The highs and lows of becoming a parent have changed me for the better. I have refined the skill of patience and become a great deal more empathetic – the impossible a year ago! Many people are concerned about the difficulties of becoming a parent; truth be told, it’s the hardest thing I’ve done to date. However, in becoming a parent, I have gained or enhanced more qualities in a year than would have seemed possible. Many of these qualities are directly linked to parenting, but others have had to be developed in my professional life to make room for my little one.
Previously we wrote about ‘how being a dad will change your life’, ‘The first year of being a mummy’ as well as ‘The honest truth: expectations vs reality of giving birth’. This post looks at how being a parent improves your life and forces you to adapt… the alternative? Be eaten up, spat out and run rings around in the game of parenthood. On a serious note, the experience so far has been amazing for the both of us and neither would’ve changed one of the many sleepless nights, the tantrums, the mounds of dirty laundry or trips to A&E. It really is worth it!
Consistency and routine
Before having a child, the daily routine was in place – gym, work, home, more work, chill. There’d be occasions where I’d deviate from this, but it wouldn’t greatly impact my life (obviously work was non-negotiable). Becoming a parent requires consistency and routine! If you deviate from the norm, the child may struggle to adapt. We had to make sure our little one had her first nap at 9:30, lunch at 11:30, followed by another nap at 12:30, dinner at 5:30 and bed by 6:30. If any of these naps were delayed by more than 30 minutes, she’d become overtired and the rest of the day would be ruined. If she didn’t nap, she wouldn’t sleep properly for the rest of the day and perhaps not sleep at night! Routine became a way of life and pretty much everything revolved around this.
Nothing worked better for Athena than consistency! When she knows what to expect, she’s much more compliant and happy within herself. Simple things like warning her that a nappy change is imminent, singing the nappy changing song, reading the same books at bedtime, the same white noise machine etc can make a world of difference to both your little one and you.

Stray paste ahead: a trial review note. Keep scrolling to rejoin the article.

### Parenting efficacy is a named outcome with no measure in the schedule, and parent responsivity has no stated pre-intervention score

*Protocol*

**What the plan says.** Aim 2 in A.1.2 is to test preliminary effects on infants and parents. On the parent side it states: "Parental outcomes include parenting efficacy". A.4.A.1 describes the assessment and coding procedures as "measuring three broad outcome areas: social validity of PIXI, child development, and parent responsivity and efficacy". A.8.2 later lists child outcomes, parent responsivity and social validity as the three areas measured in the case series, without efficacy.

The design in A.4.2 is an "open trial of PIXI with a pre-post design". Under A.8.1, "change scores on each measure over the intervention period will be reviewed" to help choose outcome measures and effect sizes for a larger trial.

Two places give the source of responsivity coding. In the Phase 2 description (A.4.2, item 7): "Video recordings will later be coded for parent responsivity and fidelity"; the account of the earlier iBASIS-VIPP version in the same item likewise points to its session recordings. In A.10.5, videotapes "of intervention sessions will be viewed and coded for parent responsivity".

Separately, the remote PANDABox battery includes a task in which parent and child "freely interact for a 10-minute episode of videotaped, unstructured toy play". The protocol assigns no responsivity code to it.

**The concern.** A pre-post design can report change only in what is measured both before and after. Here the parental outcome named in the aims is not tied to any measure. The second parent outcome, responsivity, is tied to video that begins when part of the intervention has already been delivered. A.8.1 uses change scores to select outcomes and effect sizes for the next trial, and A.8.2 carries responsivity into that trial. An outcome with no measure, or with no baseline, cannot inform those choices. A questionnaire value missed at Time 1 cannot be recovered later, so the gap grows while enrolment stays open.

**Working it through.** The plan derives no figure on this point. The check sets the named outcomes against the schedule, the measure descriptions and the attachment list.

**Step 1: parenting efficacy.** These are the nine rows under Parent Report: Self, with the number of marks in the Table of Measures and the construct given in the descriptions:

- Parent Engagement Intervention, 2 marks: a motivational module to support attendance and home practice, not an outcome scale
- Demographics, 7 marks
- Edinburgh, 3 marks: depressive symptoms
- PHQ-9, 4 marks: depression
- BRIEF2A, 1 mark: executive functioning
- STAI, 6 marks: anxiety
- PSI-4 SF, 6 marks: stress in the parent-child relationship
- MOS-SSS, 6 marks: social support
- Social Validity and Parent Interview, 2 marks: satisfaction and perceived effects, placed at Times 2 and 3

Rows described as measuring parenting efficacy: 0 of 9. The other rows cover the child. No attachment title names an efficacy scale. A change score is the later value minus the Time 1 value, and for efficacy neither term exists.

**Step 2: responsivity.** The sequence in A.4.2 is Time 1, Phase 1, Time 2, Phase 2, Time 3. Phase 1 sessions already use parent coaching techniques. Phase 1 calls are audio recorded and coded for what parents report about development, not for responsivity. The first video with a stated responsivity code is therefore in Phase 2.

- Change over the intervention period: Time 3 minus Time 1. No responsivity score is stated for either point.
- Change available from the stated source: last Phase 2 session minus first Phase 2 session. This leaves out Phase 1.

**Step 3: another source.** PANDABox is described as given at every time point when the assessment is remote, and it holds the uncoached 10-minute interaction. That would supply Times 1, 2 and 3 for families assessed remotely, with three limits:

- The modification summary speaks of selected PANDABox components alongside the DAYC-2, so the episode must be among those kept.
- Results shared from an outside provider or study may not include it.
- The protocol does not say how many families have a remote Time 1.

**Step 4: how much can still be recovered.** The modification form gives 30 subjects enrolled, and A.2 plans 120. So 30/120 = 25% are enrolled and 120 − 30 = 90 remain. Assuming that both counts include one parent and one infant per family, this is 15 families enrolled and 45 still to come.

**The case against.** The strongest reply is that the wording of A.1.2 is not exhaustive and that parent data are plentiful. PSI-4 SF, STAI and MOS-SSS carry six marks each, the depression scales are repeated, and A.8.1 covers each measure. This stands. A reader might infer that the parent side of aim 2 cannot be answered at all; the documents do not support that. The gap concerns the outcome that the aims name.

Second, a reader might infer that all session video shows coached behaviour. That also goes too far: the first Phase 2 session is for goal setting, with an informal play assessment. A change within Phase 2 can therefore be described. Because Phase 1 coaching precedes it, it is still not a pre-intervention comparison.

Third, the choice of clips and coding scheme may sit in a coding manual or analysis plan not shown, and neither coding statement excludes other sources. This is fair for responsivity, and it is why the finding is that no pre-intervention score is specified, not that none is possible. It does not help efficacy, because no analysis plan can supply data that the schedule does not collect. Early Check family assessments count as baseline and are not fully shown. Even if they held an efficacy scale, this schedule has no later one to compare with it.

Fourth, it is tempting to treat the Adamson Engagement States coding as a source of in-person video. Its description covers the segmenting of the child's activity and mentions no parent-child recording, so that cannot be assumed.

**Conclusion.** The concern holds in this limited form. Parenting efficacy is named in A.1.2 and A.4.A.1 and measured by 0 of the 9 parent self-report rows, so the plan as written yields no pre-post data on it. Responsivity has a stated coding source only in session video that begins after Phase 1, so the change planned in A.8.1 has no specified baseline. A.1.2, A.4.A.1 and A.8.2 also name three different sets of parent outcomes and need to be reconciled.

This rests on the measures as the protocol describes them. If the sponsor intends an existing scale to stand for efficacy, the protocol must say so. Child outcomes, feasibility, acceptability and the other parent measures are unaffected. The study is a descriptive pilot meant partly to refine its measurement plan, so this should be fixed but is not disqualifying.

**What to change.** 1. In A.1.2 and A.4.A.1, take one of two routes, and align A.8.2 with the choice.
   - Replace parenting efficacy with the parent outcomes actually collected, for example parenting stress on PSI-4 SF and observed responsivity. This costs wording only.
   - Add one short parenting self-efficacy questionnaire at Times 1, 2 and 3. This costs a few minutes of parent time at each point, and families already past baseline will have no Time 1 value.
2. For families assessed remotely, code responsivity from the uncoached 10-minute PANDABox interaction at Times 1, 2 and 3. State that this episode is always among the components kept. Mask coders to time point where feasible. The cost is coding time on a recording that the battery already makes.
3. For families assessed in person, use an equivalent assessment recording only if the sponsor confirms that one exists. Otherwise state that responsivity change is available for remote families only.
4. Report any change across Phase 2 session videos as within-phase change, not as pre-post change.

Building consistency and routine into our lives has meant happier, more organised and time-efficient parents, with a little one who is settled – most of the time!
Before becoming a parent, I was pretty patient. As a teacher, my patience is often tested and I have a high boiling point. Having a baby however has pushed this to a whole new level! Sometimes Athena just flat out refuses to co-operate. How do I say this in a loving way? ‘She can be a little monster!’ The cutest little monster in the world of course! But a little one having a tantrum will test anyone’s patience – especially an exhausted, sleep-deprived dad.
At the peak of a tantrum, she has on occasion shouted, smacked, cried and bitten amongst other things. The most recent behaviour is rolling during a nappy change… I’m talking poo everywhere! All over her back, legs, hair, face, my clothes, my hair, my face! At this point, it would be easy to lose your temper!
I could yell at her, but what would that solve? Does she really understand the consequences of her actions?
Not a chance. If she did, she wouldn’t try to dive headfirst off the bed or nose first into her poop! She just doesn’t understand yet, so yelling at her will cause an unnecessary upset.
Becoming a parent means having an abundance of patience! You can explain to her when she is older why rolling during a nappy change isn’t ideal or throwing food on the floor is wasteful. For now, we just continue to explain what is to come and give her time to comply, she usually chills out after a while (unless she is overtired).
Don’t sweat the small stuff!
This follows on nicely from patience. Your child will throw food on the floor. They will not follow your instructions. If something is more interesting than what you are saying, they will ignore you! Don’t sweat it! Every time I see Athena doing something she isn’t meant to, I see a little bit of her mischievous side coming through (her daddy). Sometimes I catch her looking at me when she does something I’ve told her not to, she wants to see how I’ll react. Don’t sweat it. Becoming a parent requires you to look past this small stuff and enjoy your baby.